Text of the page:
This led on to a discussion about eugenics, which Comfort described as 'the elephant in the room'. Knoepfler said that this resonated with him because his family are Jewish and came from Austria and Hungary.  But he said that the 'new' eugenics has been described as a 'kinder, gentler, more positive, liberal eugenics'. Comfort also acknowledged that it is now market driven, being more about individual choice than state control. Knoepfler agreed, but reminded us to consider what choice means. Choice lies with parents, and parents make choices on behalf of their children all the time. Nevertheless, he maintained that changing a genome by design is very different, and the individuals created through this technology are unable to exercise any choice.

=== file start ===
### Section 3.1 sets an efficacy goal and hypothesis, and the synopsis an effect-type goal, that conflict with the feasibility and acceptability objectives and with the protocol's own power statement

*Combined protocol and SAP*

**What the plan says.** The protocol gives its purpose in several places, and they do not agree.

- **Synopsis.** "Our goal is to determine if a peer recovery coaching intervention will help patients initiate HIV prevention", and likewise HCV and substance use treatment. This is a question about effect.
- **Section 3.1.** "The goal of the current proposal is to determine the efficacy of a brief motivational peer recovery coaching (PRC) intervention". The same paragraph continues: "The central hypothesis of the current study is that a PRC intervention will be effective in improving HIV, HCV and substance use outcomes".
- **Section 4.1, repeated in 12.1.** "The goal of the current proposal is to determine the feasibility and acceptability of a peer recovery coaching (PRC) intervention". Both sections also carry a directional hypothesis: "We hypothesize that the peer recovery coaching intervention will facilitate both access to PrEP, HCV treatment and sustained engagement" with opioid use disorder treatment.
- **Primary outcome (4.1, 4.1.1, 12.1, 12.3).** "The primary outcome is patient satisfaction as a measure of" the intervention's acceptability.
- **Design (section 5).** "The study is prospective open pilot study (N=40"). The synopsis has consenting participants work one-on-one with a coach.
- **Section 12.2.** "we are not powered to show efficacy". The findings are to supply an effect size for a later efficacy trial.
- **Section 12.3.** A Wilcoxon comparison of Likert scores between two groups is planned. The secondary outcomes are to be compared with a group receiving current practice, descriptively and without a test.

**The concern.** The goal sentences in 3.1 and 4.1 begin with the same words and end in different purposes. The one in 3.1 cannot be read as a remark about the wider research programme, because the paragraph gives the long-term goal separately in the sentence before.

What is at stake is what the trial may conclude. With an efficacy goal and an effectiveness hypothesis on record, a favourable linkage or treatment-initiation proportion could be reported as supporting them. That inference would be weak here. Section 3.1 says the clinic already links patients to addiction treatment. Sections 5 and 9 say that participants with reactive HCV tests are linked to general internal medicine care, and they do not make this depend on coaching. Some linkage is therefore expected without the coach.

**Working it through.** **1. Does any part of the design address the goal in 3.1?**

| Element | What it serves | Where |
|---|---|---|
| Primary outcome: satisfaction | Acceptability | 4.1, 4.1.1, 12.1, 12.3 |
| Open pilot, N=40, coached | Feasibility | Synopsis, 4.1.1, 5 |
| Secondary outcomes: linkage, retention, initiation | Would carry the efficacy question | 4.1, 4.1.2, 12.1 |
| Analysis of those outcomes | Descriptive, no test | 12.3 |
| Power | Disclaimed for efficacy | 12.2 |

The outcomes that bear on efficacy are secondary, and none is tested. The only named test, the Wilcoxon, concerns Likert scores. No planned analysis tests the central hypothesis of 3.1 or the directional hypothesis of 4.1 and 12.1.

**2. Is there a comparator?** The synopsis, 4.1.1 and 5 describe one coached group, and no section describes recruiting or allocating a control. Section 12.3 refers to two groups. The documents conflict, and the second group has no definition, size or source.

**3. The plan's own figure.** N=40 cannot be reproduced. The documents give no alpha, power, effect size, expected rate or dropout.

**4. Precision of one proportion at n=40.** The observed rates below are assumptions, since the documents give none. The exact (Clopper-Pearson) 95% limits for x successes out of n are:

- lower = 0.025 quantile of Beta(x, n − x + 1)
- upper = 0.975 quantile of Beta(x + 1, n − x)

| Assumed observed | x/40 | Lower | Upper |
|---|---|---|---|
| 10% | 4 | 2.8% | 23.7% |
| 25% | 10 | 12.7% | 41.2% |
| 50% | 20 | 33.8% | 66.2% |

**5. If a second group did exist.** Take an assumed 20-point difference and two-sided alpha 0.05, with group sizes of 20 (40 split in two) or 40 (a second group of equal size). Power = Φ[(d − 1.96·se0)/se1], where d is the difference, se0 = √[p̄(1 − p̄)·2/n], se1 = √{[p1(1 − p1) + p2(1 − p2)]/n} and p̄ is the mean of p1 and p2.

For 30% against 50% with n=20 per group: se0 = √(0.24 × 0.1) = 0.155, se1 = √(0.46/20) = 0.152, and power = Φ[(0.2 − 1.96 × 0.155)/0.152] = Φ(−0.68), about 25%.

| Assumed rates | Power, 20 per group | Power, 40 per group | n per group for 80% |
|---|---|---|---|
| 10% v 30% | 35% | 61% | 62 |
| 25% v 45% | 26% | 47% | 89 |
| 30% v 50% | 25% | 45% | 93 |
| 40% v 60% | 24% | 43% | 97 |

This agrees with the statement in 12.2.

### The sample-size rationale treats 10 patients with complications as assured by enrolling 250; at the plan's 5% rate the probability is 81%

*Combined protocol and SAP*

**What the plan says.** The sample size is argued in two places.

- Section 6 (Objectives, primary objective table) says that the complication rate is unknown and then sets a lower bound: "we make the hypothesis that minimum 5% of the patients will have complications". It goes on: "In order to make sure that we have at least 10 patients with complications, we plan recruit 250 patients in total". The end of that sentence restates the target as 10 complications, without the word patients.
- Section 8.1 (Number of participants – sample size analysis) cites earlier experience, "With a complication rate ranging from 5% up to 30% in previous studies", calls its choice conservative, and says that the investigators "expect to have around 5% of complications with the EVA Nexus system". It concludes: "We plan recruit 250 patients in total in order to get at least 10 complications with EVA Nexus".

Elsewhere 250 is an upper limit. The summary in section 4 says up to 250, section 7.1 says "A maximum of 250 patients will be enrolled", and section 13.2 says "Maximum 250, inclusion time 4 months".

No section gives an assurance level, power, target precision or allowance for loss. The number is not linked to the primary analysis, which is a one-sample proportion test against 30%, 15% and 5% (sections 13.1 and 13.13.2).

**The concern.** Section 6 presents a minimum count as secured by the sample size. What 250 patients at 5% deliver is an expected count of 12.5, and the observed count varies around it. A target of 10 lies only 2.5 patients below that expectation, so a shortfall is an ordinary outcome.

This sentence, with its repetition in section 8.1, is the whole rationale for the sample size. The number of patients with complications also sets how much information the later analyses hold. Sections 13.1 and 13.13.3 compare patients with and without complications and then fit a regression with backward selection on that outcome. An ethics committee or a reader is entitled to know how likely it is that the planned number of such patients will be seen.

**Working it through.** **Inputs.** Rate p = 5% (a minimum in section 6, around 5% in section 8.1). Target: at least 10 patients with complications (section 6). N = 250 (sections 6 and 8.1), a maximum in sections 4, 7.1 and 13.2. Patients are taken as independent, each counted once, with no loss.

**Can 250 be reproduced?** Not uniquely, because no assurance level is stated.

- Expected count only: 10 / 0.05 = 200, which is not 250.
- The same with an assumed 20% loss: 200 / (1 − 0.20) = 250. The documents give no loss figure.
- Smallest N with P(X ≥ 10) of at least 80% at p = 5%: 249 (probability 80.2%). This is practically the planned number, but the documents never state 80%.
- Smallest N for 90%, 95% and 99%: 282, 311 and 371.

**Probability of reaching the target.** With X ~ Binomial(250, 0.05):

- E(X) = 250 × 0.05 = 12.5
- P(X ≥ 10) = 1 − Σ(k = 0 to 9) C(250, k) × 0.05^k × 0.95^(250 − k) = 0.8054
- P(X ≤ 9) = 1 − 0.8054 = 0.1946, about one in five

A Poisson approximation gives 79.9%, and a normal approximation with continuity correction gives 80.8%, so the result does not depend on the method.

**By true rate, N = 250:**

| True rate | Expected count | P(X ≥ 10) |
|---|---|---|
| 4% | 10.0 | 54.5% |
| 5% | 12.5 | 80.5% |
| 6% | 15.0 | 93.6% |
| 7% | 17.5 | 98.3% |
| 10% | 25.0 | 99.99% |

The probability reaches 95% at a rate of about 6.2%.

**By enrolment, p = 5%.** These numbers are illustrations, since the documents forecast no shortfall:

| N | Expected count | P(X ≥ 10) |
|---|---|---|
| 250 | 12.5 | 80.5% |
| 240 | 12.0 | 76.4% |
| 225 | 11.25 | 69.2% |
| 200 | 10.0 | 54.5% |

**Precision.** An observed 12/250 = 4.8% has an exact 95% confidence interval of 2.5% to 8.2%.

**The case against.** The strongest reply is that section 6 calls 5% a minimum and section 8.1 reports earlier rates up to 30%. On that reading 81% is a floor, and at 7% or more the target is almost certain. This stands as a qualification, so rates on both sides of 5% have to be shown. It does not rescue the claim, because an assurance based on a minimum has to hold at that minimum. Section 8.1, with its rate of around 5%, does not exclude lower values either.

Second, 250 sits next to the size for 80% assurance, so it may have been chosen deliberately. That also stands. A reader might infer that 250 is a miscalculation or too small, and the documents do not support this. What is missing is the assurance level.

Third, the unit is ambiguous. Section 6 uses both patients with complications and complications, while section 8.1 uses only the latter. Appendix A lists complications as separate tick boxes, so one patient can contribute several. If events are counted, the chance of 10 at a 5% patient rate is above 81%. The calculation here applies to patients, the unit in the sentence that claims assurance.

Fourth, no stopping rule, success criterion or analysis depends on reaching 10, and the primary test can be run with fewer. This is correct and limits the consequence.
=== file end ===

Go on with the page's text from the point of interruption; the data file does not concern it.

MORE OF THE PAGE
What was enjoyable about this conversation was that it did not just focus on the promise and perils. We heard about Knoepfler's own position as a scientist and technophile whose own lab uses CRISPR. But, as a parent, he feels that premature use of CRISPR in humans could have negative consequences for society. We also heard about his inspiration for writing the book. He knew that gene editing was a hot topic yet little had been written about it at the time. Likewise, he realised that, although the public were very visible in discussions about genetically modified food, they seemed to know less, and care little, about the implications for human modification. Referring to the recent Washington summit on genome editing (see BioNews 831), he said that he was disappointed with the level of public involvement. His aim in writing the book was to help the public understand and stimulate them into becoming more actively involved – to get people thinking and arguing. This, he said, is why he chose such a provocative book title.